Landscape of Canadian Ophthalmology Leadership: Gender, education, academic rank, and research productivity
Authors: Ying Wen, Anne Xuan-Lan Nguyen, Stuti M. Tanya, Isabelle Hardy
Author Disclosure Block: Y. Wen: None. A. Nguyen: None. S.M. Tanya: None. I. Hardy: None.
Purpose: To characterize the landscape of Canadian ophthalmology leadership by gender.
Study Design: Cross-sectional study.
Methods: This study assessed the characteristics of ophthalmology department chairs, program directors (PDs), and other academic ophthalmology leaders (clerkship undergraduate directors, fellowship directors, and research directors) in Canada. Gender, subspecialties, graduate degrees, and academic rank were collected from institutional websites. Research productivity measures (h-index, number of published documents, number of citations, and number of co-authors) were extracted from Elsevier SCOPUS. All statistical analyses were performed using Stata/IC, v16.1.
Results: Out of 113 ophthalmologists, 16 PDs, and 15 chairpersons, the proportions of women representation were 23.0%, 31.3%, and 26.7% respectively. Among the PDs and the chairpersons, the top three specialties for women were cornea, neuro-ophthalmology, and pediatric ophthalmology; while men were most represented in glaucoma, pediatric ophthalmology, and retina. Among the 87 men and 26 women ophthalmologists, a greater proportion of women (19.2%) than men had a PhD and a smaller proportion of women (11.5%) than men (18.4%) had a masters degree, but these differences were not statistically significant, respectively P=0.398 and P=0.412. Men were most likely to be non-specified professors or lecturers (35.6%), followed by assistant professors (31.0%), associate professors (29.9%), and full professors (3.4%). Women were most likely to be assistant professors (38.5%), followed by associate professors (34.6%), non-specified professors or lecturers (19.2%), and full professors (7.7%). Women had a median h-index of 9 [Interquartile Range (IQR): 4-15], 19 [7-37] published documents, 307 [78-816] citations, and 109 [31-203] co-authors. Men had a median h-index of 12 [7-19], 41 [19-85] published documents, 215 [598-1804] citations, and 127.5 [58.5-273.5] co-authors.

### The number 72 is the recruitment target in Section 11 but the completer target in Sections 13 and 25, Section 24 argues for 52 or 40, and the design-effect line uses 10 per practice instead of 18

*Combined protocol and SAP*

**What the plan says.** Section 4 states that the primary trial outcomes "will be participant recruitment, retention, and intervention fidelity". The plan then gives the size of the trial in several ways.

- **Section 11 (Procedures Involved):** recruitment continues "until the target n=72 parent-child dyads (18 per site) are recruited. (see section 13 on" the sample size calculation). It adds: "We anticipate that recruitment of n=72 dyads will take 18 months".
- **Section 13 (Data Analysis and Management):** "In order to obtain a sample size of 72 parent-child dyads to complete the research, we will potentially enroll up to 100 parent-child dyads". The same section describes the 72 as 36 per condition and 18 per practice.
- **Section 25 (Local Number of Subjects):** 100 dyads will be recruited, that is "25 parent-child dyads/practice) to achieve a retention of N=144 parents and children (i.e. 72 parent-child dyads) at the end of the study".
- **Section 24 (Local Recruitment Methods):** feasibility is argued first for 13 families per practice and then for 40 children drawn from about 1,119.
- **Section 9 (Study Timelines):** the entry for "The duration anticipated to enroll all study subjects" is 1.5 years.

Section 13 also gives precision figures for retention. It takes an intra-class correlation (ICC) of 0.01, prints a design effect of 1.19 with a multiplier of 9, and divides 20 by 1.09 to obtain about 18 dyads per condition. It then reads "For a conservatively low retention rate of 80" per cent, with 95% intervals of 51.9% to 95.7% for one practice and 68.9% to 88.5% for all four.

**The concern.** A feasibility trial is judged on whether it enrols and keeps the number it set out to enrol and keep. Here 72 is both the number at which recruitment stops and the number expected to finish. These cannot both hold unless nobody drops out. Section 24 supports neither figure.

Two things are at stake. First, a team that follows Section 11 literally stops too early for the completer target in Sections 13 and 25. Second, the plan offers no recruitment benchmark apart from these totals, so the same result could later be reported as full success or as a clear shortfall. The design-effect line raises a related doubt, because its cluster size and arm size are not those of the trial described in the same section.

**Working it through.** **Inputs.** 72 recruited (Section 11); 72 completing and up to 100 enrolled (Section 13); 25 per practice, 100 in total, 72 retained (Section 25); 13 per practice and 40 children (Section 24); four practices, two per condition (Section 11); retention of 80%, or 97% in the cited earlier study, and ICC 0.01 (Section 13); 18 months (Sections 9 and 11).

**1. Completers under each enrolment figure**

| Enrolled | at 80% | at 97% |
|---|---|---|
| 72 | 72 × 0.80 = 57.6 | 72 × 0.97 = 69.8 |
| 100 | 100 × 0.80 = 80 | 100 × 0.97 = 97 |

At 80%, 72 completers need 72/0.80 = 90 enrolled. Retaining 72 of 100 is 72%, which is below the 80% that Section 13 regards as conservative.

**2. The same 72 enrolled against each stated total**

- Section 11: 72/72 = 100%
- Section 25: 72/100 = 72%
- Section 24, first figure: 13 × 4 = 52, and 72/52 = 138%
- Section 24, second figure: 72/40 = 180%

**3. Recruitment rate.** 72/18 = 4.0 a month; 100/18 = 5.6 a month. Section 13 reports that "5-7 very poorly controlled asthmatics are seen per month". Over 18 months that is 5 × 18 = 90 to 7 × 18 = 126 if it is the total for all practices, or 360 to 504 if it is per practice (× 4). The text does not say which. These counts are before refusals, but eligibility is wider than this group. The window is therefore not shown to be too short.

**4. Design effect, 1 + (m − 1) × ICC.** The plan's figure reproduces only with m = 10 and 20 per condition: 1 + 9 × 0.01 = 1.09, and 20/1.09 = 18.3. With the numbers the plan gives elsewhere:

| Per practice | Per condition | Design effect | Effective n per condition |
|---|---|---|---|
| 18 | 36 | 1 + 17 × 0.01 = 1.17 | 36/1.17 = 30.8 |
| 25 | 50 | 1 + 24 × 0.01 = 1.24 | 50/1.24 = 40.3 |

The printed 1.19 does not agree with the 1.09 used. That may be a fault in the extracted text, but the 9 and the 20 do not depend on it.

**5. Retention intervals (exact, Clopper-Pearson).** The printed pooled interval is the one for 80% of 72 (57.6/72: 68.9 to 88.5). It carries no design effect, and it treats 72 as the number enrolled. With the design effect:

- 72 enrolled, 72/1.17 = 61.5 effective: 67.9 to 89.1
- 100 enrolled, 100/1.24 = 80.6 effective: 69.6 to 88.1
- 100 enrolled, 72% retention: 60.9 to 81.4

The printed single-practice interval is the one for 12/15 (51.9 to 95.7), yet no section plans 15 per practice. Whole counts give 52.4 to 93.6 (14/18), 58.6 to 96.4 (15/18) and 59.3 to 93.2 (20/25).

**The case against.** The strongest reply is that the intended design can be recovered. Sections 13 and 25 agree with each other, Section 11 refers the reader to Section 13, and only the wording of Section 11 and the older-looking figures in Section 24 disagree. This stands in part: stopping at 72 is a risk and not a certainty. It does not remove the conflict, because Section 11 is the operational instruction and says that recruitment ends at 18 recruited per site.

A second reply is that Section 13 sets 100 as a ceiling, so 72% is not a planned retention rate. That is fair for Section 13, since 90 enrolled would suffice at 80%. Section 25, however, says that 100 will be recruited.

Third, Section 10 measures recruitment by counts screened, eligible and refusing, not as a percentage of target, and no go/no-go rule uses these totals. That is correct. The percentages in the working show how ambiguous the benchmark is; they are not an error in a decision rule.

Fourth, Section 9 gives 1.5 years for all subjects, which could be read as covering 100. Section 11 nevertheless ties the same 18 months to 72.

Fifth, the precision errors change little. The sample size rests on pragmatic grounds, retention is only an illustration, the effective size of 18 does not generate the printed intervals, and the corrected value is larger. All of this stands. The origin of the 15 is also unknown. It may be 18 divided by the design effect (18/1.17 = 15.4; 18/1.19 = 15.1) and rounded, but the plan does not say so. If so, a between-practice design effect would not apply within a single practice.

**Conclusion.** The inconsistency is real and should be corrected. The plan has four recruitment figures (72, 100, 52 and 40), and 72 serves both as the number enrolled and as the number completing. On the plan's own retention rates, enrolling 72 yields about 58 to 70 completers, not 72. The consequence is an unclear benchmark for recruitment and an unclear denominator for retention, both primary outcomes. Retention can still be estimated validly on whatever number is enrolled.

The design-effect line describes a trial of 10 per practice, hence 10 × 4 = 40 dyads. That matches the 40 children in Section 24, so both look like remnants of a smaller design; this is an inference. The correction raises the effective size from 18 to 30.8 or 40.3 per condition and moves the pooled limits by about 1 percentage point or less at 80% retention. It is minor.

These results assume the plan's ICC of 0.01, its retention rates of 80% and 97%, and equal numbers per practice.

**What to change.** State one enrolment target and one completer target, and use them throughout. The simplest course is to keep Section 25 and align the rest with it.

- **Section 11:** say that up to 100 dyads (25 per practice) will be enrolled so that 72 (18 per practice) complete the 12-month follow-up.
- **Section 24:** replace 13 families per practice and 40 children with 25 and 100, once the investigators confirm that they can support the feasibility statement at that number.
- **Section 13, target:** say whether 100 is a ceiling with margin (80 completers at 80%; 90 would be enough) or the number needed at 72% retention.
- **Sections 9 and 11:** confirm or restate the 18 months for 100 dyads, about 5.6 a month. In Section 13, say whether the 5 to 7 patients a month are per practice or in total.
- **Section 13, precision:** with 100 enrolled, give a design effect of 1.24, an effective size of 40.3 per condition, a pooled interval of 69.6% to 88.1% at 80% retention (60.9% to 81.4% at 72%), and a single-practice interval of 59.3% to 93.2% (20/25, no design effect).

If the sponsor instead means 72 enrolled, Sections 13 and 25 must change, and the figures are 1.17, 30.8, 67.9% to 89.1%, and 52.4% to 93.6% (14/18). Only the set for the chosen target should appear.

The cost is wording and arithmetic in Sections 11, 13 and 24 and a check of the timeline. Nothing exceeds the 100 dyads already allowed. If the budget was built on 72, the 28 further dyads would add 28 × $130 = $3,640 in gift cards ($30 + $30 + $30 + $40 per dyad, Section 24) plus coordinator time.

Conclusions: Compared to the 28% of active women ophthalmologists (CMA, 2019), our study demonstrates a slight underrepresentation of women leaders with 23% overall. Positive outlooks are noted when regarding the proportions of women chairpersons (27%) and PDs (31%). Future directions include understanding factors contributing to advancement in leadership as well as strategies to improve the gender gap in ophthalmology.